Dragons

One of the Creatures of the Convergence (technically speaking) | Back to Sorcerer


Dragons

Big, scaley and toothy. Fond of treasure, although who isn’t? Not particularly good to eat.

Pray you don’t have the fate of running into one in a bad mood. Most tend to avoid chowing down on too many people, but a few… well, just watch out for them.


Sarmus’s Annotations:

Dragons require a high level of ambient magic for metabolic purposes, and quickly lapse into hibernation (and, as seen on Erff, eventual evolution) in the absence thereof.

Regardless of elemental affiliation or scale shade, all dragons may be considered morally neutral. (Not unlike most Sentients, funnily enough.) Individual dragons may well have their own codes of ethics, but most of them are too lenient about things like occasionally munching on Sentient beings to be purely good and too concerned about the world around them (if for no other reason than to preserve their holdings and their continued ability to tap into rich veins of magic) to be truly evil.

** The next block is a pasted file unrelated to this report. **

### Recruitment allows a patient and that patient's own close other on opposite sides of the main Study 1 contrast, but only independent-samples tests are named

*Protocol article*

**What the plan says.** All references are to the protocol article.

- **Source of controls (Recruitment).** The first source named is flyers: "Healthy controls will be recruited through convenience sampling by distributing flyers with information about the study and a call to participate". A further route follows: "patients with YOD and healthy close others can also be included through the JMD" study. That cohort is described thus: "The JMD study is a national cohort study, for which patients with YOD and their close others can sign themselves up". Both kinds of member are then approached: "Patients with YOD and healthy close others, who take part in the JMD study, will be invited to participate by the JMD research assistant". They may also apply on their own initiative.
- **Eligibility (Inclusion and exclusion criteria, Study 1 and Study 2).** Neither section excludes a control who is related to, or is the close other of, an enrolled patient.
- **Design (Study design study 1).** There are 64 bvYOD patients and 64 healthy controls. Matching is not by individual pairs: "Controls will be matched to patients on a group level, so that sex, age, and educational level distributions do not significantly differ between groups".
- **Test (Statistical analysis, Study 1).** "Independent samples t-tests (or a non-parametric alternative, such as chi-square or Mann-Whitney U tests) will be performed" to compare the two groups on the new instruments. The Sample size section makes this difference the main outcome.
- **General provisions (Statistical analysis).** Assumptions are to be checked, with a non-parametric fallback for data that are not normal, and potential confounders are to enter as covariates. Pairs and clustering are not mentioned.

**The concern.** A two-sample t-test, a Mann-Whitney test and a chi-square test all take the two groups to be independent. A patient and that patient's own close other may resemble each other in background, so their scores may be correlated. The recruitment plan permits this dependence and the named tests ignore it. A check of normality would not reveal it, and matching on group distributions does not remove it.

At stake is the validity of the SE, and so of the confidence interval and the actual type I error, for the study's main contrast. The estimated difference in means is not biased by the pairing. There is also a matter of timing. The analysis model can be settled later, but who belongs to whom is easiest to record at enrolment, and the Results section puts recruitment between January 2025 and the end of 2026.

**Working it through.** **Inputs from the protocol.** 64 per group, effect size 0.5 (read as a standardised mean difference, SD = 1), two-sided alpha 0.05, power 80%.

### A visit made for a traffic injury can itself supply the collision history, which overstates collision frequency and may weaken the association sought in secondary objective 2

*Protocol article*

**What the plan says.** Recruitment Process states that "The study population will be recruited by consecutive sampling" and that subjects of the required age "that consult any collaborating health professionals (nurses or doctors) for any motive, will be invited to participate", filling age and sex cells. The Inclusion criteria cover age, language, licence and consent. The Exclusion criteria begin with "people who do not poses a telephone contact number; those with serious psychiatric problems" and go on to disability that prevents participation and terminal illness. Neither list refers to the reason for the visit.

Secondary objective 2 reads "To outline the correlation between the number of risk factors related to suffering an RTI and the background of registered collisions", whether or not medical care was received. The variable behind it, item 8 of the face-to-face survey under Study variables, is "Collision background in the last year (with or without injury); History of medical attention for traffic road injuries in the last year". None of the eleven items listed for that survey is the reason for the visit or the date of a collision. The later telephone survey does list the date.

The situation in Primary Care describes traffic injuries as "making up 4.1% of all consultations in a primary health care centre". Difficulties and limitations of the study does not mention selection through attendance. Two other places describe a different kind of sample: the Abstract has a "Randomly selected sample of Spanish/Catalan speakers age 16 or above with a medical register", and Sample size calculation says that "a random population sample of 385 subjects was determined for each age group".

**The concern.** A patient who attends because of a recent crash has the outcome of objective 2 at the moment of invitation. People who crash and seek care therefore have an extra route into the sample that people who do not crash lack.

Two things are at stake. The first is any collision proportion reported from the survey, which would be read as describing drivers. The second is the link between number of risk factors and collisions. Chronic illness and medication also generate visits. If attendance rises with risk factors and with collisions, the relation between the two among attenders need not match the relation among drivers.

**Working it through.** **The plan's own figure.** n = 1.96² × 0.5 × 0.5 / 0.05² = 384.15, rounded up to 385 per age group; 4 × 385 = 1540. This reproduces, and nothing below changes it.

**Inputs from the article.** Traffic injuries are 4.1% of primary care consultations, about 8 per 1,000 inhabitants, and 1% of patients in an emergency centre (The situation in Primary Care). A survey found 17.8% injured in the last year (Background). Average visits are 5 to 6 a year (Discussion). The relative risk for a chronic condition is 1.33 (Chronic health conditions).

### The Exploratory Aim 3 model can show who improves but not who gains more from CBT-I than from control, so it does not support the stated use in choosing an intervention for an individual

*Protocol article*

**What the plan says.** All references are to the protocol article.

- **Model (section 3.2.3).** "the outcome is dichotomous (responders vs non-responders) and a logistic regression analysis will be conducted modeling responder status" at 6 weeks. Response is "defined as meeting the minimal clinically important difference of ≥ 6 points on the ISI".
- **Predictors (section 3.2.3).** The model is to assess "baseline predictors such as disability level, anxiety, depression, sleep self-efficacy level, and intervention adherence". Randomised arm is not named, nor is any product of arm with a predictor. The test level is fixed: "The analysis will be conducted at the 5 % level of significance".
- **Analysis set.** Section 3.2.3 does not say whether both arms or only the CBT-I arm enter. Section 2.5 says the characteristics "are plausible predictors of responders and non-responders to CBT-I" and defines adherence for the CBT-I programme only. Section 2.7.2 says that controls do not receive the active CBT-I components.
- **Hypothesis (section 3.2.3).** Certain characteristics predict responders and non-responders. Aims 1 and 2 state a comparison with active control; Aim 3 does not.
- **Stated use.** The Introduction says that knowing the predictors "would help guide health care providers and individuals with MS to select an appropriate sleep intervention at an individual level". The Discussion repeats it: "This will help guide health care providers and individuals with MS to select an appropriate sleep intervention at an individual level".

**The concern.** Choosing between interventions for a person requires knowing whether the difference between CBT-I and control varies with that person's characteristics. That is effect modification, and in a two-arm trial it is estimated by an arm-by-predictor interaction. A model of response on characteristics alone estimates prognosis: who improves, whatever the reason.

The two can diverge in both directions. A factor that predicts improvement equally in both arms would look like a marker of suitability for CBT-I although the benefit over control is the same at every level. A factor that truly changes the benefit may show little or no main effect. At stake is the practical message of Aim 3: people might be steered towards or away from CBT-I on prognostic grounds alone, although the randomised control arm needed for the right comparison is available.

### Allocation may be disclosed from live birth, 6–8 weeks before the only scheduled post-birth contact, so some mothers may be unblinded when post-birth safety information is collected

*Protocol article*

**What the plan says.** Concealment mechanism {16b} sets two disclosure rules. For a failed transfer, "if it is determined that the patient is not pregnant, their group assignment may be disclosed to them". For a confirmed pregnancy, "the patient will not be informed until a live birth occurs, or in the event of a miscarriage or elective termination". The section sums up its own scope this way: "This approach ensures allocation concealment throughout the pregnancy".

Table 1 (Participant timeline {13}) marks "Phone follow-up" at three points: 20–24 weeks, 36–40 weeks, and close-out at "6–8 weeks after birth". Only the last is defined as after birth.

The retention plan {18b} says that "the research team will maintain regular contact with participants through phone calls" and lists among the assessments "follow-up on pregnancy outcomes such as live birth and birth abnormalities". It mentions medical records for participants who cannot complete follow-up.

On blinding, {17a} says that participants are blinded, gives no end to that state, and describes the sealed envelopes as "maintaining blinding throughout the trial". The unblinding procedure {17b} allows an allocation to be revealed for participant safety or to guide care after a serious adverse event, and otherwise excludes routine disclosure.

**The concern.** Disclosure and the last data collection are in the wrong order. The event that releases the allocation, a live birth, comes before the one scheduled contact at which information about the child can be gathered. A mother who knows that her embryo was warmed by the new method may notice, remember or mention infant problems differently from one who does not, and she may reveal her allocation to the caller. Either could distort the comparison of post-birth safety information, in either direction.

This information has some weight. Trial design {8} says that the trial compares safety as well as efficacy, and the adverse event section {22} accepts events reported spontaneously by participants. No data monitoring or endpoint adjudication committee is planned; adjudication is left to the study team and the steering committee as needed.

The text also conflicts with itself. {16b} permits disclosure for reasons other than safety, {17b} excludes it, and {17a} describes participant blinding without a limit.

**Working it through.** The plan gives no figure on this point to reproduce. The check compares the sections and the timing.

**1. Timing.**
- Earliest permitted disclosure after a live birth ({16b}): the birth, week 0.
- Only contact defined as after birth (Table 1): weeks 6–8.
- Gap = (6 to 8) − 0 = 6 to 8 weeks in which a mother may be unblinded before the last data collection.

Female dragons are large and powerful, but have somewhat muted colors of scale and less dramatic horns and/or frills. Males are smaller but much more flamboyant in nature; the extent of their mating-related “plumage” (and the accompanying dance movements) puts even the most exotic bird species to shame. Given that dragons are sentient and thus inclined to rather enjoy mating, this makes a certain degree of sense.

Dragons are mammalesque in nature, much like their Erffly cousins; they gestate their young for a time and then lay them as eggs before the fetus’s developing body would no longer comfortably fit past the mother’s hip bones. Although young dragons emerge from the shell ready to eat solid food and indeed fend for themselves in all ways if necessary, some mother dragons do nurse; they secrete a milk-like fluid from their bellies which collects in special grooves in their scales. The benefits of nursing a child that is already capable of eating solid food are somewhat muted, but like in mammals, this allows the mother to pass on antibodies and trace nutrients to her offspring, as well as being something of a bonding experience. (Dragons are notoriously lacking in the bonding department otherwise.)

Dragons

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